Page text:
Robert M. Shalhoub
Adjunct Instructor, Paralegal Program – Palm Beach Gardens
J.D., Samford University
B.A., University of Florida
Robert M. Shalhoub
Enter the world of Robert M. Shalhoub. The ‘attorney by day, adjunct instructor by night’ is near-legendary as a superhero for paralegals in Palm Beach County. For 35 years, he has taught in Palm Beach State College’s Paralegal A.S. degree program. His students are always a little scared at first, most work harder than they ever have before, but they always leave saying his “Court System: Procedures and Pleadings I & II” courses were among the best they’ve ever taken.
Paralegals, also known as legal assistants, support attorneys in the delivery of legal services. The PBSC Paralegal program exposes students to every facet of legal knowledge, and for his part, Shalhoub sets the bar high. “I want them to understand what they are doing. I want them to understand the concepts and principles involved.” His two courses are taken in succession in the final year of the program. “They have to go through Shalhoub to get out,” he laughs.
Born and raised in West Palm Beach and one of Florida’s highest-ranking attorneys, Shalhoub captivates students, illuminating lectures with tales of his “downtown experiences” practicing matrimonial and family law. Students hang on every word and feverishly take notes. A student even transcribed every lecture, including all his “Shalhoubisms” (his better-than-the-textbook definitions of legal terms), and presented it to him as a book.
“He’s a great teacher because he knows how to explain things in a way that makes it easier for students to understand,” says Don Marsh, who graduates this spring. “While his classes are by no means easy, you learn a lot and understand what you are learning.”
Everything comes together in the mock trial, an unusual opportunity for undergraduates. Asks Shalhoub, “If students want to know what we lawyers do, what better experience can I give them?”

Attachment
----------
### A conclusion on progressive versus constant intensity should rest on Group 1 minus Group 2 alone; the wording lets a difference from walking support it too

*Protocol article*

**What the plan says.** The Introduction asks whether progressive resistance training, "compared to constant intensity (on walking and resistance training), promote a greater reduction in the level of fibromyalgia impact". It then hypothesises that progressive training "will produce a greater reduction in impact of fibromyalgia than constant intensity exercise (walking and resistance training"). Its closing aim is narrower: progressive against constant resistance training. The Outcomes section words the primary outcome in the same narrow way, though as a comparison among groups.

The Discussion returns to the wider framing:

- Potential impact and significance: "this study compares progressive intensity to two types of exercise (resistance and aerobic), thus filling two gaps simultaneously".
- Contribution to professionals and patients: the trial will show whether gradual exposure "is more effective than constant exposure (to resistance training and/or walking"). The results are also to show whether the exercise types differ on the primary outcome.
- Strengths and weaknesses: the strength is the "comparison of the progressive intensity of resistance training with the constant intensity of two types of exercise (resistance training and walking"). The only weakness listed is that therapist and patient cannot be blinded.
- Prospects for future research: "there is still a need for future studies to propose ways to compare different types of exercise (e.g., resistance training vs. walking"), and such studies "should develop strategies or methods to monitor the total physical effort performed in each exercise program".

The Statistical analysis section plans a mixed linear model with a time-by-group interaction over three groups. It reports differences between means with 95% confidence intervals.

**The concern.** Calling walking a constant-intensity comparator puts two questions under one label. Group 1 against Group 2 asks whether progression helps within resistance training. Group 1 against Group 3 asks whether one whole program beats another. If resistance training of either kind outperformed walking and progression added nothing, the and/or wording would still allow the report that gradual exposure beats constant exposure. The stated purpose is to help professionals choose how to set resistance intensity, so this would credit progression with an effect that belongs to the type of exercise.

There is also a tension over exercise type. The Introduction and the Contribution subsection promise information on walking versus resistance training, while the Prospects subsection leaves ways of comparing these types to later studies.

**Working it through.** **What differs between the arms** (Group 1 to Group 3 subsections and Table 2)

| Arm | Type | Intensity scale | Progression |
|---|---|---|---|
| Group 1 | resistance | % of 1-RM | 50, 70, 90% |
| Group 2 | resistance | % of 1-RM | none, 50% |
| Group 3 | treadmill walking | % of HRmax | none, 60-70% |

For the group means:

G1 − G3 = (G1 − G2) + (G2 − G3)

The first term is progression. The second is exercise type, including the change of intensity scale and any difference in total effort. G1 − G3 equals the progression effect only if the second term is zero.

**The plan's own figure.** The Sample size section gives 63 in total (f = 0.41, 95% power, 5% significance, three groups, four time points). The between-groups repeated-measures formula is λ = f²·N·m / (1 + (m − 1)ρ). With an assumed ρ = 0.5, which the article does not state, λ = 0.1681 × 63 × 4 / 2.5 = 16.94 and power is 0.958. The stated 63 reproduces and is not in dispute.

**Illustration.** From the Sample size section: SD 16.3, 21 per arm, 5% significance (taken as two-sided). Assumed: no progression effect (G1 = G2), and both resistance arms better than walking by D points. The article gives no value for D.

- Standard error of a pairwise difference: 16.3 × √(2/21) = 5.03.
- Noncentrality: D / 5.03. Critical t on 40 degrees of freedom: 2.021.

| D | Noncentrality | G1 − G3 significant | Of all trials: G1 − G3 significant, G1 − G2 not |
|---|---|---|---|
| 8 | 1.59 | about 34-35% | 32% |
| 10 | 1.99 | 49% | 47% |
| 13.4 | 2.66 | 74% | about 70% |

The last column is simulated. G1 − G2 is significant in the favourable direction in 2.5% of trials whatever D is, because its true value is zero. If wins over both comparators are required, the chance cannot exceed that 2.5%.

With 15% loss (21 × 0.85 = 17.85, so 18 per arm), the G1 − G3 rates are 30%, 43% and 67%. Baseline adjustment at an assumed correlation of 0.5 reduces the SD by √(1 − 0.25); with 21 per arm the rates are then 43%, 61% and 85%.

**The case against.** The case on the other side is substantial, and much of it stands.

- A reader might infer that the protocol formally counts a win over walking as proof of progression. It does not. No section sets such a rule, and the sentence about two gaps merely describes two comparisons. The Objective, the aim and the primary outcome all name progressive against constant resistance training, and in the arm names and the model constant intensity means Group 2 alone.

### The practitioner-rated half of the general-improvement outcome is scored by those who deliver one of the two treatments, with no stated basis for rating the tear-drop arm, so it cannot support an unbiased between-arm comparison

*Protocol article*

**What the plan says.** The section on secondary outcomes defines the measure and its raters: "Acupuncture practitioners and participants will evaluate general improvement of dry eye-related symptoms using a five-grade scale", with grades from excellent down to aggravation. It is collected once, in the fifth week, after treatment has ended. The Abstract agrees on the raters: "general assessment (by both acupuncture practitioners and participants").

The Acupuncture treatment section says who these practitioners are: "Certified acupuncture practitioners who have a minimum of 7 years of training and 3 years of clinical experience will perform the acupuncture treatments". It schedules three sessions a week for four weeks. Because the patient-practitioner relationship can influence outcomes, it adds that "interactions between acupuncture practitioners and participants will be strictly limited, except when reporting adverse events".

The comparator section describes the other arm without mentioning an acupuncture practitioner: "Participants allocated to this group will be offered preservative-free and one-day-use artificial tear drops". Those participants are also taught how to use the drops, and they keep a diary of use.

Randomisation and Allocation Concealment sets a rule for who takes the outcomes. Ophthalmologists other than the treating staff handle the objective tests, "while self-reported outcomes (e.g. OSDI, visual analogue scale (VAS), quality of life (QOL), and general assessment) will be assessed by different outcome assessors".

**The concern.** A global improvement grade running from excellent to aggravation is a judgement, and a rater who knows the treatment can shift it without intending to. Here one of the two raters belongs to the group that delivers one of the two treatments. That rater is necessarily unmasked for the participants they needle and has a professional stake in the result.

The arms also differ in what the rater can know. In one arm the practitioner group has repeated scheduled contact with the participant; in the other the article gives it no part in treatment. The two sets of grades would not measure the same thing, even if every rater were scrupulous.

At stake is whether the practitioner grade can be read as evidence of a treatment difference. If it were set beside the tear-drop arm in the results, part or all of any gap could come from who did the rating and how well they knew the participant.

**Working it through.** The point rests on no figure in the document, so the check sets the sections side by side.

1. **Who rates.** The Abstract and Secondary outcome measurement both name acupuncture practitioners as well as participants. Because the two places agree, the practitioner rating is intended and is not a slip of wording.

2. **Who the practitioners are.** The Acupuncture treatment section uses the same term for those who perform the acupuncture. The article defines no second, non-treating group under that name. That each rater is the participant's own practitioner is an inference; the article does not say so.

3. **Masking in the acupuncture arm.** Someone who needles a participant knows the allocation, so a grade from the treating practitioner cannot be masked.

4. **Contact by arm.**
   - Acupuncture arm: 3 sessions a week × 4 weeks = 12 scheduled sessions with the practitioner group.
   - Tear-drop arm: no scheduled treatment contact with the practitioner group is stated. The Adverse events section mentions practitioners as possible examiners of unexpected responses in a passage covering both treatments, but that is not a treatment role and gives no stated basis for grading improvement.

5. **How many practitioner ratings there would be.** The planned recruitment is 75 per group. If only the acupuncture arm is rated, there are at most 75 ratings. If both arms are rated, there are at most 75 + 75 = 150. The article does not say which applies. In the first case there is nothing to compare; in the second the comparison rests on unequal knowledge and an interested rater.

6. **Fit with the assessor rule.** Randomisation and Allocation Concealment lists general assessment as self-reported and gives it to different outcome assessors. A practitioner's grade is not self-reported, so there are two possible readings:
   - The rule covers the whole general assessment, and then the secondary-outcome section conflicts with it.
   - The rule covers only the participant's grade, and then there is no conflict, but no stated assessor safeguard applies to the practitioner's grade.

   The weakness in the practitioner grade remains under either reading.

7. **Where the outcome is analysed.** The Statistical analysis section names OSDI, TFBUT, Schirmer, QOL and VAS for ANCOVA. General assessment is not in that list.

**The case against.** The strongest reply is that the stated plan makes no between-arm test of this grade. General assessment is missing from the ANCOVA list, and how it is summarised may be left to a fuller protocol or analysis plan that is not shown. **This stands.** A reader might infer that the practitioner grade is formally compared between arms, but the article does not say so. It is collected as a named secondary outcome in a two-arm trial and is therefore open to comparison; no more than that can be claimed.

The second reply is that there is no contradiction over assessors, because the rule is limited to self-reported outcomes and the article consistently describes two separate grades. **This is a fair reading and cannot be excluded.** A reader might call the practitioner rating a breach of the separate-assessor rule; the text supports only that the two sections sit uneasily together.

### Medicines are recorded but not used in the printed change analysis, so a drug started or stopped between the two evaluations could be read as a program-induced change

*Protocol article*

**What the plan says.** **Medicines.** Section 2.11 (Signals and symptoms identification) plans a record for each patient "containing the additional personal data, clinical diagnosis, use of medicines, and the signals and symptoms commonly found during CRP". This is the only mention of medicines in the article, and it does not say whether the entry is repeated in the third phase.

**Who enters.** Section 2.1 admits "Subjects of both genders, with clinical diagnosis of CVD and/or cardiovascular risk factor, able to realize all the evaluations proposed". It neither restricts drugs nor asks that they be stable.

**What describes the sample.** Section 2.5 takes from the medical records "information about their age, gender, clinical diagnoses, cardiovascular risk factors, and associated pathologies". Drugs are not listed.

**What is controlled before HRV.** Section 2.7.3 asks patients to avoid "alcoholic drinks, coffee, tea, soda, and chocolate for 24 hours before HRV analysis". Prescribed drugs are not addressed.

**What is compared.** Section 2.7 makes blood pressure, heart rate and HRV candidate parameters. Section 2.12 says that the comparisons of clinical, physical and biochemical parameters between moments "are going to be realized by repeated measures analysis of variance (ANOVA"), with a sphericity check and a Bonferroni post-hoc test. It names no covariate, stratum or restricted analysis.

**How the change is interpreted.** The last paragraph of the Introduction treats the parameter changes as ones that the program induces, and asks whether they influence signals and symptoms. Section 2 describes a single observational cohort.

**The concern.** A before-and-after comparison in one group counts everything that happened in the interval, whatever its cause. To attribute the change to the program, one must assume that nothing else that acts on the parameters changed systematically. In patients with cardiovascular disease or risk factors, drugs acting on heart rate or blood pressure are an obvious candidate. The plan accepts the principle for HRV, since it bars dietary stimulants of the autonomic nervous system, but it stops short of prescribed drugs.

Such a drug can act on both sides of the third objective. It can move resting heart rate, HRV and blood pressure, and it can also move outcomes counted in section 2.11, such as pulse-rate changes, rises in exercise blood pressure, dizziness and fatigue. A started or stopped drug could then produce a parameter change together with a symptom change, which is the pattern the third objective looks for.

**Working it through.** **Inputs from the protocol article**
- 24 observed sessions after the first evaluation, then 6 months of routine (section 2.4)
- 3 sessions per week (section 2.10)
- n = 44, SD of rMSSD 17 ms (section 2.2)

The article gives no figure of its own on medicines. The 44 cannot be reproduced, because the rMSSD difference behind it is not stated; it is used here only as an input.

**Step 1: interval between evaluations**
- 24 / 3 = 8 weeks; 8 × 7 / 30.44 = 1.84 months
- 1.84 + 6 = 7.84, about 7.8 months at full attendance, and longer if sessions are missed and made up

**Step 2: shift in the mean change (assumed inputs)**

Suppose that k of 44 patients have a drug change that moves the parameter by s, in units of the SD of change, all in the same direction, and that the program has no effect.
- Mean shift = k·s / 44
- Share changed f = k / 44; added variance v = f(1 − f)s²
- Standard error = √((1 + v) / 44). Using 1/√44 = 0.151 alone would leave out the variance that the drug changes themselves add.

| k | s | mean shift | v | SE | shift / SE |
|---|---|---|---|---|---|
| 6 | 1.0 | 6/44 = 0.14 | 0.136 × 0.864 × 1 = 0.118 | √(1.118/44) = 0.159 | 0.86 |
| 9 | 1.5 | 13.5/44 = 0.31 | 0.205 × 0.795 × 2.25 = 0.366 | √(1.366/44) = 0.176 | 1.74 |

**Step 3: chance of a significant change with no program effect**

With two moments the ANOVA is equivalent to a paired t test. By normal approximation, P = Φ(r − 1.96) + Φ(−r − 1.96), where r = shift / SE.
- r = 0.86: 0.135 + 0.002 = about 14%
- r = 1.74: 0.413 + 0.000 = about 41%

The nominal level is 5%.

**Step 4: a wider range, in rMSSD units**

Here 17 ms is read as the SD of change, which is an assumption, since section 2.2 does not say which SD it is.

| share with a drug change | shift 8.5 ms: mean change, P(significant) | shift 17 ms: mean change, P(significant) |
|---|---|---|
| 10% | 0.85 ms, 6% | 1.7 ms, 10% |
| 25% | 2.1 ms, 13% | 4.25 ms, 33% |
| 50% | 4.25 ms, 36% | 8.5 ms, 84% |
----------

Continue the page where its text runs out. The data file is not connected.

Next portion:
The process starts with the case – a real one concerning an intersection collision that occurred in Washington, D.C. Students receive the “fact pattern” or case evidence in the fall term and use it to prepare complaints and answers, file counterclaims, do discovery and take depositions. In the spring term, they present the case before a jury consisting of former and future students.
“To think outside the box, you have to know what’s inside the box first.”
As Shalhoub explains, “I want students to think outside the box. It’s corny, but to think outside the box, I keep on telling them, they have to understand what’s inside the box first.” A mock trial makes for a perfect box.
The trial itself has become a rite of passage for each class. Students divide into teams, plaintiff v. defense, and play every role except judge. (Judge Timothy P. McCarthy of the 15th Judicial Circuit Court of Florida has presided over the mock trial for close to two decades.) “The students become absorbed in their parts so well,” says Shalhoub. “Those playing witnesses will come to the trial dressed up as an ambulance driver, police officer, or whatever their part calls for. Or, they have to do an opening statement or cross examination. They get out of their shell…it’s amazing.”
By giving students the experience of going to trial and coaching them to think like a lawyer, they are better equipped to provide attorneys with unmatched paralegal support.
Shalhoub constantly runs into former students working in legal offices throughout the county, and many return to his classes to help with the mock trial. “I’ve been back and it refreshes my memory,” says Tara Maione, a 2011 graduate who now works as a paralegal case manager. “It’s always such a joy to watch him teach…people want to give back to him because he gives so much.”
need to ask…
Q Why did you start teaching here?
A It was back in 1978. Dr. Ed Eissey [former College president] looked at me and said ‘How would you like to be involved in the Paralegal program?’ I said ‘sure, no problem.’ Everybody knows that Dr. Eissey is a Lebanese boy and I’m a Lebanese boy. His family and my family came here from the old country together.
Q How do you know you’ve succeeded?
A A [former] student will call me up and ask me out to lunch. I say, ‘OK, why are we going to lunch?’ They say, ‘I want to thank you. I filed a lawsuit in Martin County and I won. I wouldn’t have won if not for you.’
Q Do you have any pet peeves?
A I’ve always given tests where you have to write the answers out – it makes students think even harder. But then I have to grade them…a lot of students now have some of the worst penmanship you’ve ever seen. It has to be legible for goodness sake!
Q Why did you become a lawyer?
A Law has always fascinated me. I was influenced by Perry Mason – sure, I say it proudly. When I came home after school, I’d sit down in the house and turn on the TV and there was Perry Mason.